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their school by holding back pupils. They will never abandon it under the present examination system; for under such a condition it is true; quantity of drill is a means of securing high standings in arbitrary examinations. Occasionally, a stupid boy who is misjudged by his teachers will be admitted to college, but the present system is a paradise for stupid boys with clever tutors. A sagacious tutor can get a hundred boys into college, not one of whom he would be willing to certify to as fit to succeed there.

Such a system is rational because it measures the ability of schools to fit for college, not their ability to forearm students against the twin cataclysms of preliminary and final examinations. It puts the premium on capacity and right habits of intellectual work, rather than on the mass of information held in solution at a given week. It avoids the dangers, possible under the ordinary certificating systems, of misjudgment of schools by inadequate or eccentric inspection. It measures directly and exactly the fact we wish to measure.

Finally, such a system would be established thru a natural modification of the function of an already existing organ, thru an easy extension of the powers of the present board. No new machinery and only the simplest legislation is required. The only important change would be to add to the present duties and powers of the board the duty of rating schools by the success in college of the students they had vouched for and the power to accept from schools of a given rating a certificate that John Doe “is fit for college," and a certificate that John Doe " has done work equivalent to that recommended by the Middle States board for English 1, English 2, History I," etc., etc. The colleges which approved the system would vote simply to accept the board's examinations of schools as they now accept its examinations of individual students. The work of the board and of college admission committees would be lightened.

Of the many administrative advantages of the plan, and of the possibility of unity of action amongst colleges thruout the country on the basis of a scheme so safe and yet so plastic, I do not care to speak, at least at this time. The system

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proposed is rational, just, and practical. It positively encourages the right students to go to college instead of making laborious, but futile, efforts to keep a few incompetents out. On these facts alone I rest my case.

EDWARD L. THORNDIKE Teacuers College,

COLUMBIA UNIVERSITY

APPENDIX

Tables I, II, III, and IV show for each individual the relation between entrance standing and college standing. Horizontal position denotes the rank in entrance (the median of the highest eleven marks obtained). Vertical position denotes the rank in college studies (the average of the five highest marks obtained)—in Senior year in Table I, in Junior year in Table II, etc. Each figure entered in the table means so many students. Thus in Table I the i at the upper left-hand corner mezns that one student scoring 60 in entrance scored 4 in the college work of Senior year. The other i in the same column means that one student scoring 60 in entrance scored 21 in college work. The i in the next vertical column means that one student scoring 61 in entrance scored 24 in college work. The vertical column under 70 would read : Of 10 students each ranking 70 in entrance examinations, one ranked 15 in the college work of Senior year, one 16, four 18, one 19, one 21, one 22, and one 27.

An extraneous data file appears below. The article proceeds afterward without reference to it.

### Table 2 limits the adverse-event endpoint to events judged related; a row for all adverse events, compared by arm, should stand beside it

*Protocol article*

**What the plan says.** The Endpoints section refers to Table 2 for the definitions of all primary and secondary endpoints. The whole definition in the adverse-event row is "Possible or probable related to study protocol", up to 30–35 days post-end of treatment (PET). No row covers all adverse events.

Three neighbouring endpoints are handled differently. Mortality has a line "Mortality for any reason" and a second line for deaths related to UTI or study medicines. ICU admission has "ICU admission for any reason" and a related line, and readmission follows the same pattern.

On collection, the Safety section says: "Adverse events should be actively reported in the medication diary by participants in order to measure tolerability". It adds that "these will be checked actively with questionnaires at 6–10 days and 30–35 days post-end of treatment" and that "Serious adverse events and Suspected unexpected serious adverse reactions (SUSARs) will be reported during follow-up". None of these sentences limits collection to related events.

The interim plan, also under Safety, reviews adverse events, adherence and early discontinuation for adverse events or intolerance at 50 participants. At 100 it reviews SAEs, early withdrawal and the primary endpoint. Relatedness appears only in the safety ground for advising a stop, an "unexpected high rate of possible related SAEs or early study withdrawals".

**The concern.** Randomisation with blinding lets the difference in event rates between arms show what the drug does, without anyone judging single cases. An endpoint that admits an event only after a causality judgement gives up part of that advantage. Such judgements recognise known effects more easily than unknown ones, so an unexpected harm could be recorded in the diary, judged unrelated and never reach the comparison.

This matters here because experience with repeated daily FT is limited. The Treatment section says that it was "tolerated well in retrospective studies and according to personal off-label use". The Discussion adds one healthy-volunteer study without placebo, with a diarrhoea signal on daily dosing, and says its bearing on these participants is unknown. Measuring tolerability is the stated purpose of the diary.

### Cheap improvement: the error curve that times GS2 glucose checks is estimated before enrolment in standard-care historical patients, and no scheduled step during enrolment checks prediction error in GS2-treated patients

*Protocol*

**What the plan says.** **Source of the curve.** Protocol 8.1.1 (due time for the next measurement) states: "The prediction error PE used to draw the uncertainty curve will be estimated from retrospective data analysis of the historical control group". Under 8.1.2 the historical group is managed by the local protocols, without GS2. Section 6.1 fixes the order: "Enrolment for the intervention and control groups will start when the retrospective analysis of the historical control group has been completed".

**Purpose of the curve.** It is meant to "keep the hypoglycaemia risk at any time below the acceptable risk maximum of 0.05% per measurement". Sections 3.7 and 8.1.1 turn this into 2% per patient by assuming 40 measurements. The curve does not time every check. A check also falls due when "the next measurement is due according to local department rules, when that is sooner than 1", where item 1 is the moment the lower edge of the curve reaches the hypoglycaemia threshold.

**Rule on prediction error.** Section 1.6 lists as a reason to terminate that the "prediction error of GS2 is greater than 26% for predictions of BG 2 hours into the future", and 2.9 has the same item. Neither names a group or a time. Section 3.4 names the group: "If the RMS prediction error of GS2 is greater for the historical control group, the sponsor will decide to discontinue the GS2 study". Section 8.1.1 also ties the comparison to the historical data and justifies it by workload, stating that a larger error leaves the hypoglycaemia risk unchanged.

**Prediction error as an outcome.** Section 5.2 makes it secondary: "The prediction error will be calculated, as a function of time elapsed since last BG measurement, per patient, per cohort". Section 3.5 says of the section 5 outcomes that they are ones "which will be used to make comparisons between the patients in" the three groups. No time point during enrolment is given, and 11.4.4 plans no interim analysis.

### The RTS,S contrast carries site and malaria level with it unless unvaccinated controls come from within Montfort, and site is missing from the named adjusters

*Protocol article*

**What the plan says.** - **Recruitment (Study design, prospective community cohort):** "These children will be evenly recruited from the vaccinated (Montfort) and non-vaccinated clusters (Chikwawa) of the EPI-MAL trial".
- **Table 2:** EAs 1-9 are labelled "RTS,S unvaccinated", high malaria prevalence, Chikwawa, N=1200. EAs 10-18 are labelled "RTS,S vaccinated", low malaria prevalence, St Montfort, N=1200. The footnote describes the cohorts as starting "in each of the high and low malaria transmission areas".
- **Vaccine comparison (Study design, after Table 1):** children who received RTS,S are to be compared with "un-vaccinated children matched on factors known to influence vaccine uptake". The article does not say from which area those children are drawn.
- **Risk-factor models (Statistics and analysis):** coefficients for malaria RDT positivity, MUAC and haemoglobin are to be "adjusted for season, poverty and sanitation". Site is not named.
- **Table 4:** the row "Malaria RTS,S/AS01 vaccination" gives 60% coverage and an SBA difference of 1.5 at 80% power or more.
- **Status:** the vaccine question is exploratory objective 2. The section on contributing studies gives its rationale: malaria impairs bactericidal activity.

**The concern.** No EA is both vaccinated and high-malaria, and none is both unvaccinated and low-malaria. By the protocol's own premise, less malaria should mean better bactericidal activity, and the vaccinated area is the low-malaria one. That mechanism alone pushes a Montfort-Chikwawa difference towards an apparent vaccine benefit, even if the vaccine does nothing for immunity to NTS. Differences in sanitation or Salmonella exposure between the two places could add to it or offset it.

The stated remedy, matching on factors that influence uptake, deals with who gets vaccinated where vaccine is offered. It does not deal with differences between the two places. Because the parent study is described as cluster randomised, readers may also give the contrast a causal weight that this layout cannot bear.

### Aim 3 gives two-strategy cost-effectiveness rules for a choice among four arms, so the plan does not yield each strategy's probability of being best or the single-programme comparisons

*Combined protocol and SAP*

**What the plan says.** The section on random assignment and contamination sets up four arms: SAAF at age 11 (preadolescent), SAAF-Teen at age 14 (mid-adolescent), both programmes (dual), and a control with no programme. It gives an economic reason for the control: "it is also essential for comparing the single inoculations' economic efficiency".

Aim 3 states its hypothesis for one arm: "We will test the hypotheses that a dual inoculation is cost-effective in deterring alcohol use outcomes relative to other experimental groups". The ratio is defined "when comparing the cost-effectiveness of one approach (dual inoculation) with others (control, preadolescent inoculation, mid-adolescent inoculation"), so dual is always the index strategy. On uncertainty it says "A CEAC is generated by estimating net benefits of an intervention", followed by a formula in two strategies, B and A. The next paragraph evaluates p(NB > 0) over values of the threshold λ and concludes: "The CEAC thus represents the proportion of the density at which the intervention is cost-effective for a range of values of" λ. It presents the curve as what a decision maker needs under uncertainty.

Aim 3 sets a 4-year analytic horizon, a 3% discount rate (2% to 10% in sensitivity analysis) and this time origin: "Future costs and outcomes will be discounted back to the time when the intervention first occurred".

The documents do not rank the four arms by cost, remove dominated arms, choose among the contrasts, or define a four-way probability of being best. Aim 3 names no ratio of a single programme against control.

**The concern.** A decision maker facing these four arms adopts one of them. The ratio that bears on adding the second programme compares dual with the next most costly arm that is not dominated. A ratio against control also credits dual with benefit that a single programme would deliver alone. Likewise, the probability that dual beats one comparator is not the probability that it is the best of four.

The values 60, 61, 62, etc., up to 95 of the horizontal scale, are directly obtained from the entrance marks, which are given on the ordinary scale of from 100 down. The values 4, 5, 6 up to 30 of the vertical scale, are obtained from the college records of A B C D and F by taking A=6, B=4, C=3, D=1 and F=o (note). Thus 30=five As, 28=four As and one B, 27=four As and one C, 26=three As and two bis, 25=three As, one B and one C, or four As and one D, etc., etc.

Tables VB and VIB show the facts of the relationship between entrance standing and college standing of Senior and Junior years still more clearly, In these tables a black rectangle about 2.5 by.5 mm. equals one individual. The measures used were in this case the median of all entrance marks and the average of all the college marks of the given year. Tables VA and VIA show how the black rectangles would be arranged if each student's relative position in college work were the same as in entrance examinations.

Note-A=10, B=7, C=5, D=2, and F=o would perhaps have been juster.

TABLE I

Relation of STANDING IN ENTRANCE EXAMINATIONS TO STANDING IN

COLLEGE-SENIOR YEAR

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6 7 8 9 10 11 12 13 14 18 16 17 18 19 90 811 88 23 24 11 25 26 27 28 29 301

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RELATION OF STANDING IN ENTRANCE EXAMINATIONS TO STANDING IN

COLLEGE, JUNIOR YEAR

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TABLE III THE RELATION OF STANDING IN ENTRANCE EXAMINATIONS TO STANDING IN

COLLEGE WORK-SOPHOMORE YEAR 60. 65 70

75 80

86 90 95 1

I 1 1

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Table IV THE RELATION OF STANDING IN ENTRANCE EXAMINATIONS TO STANDING IN

COLLEGE WORK-FRESHMAN YEAR 60 66 70 76 80 85 90 95

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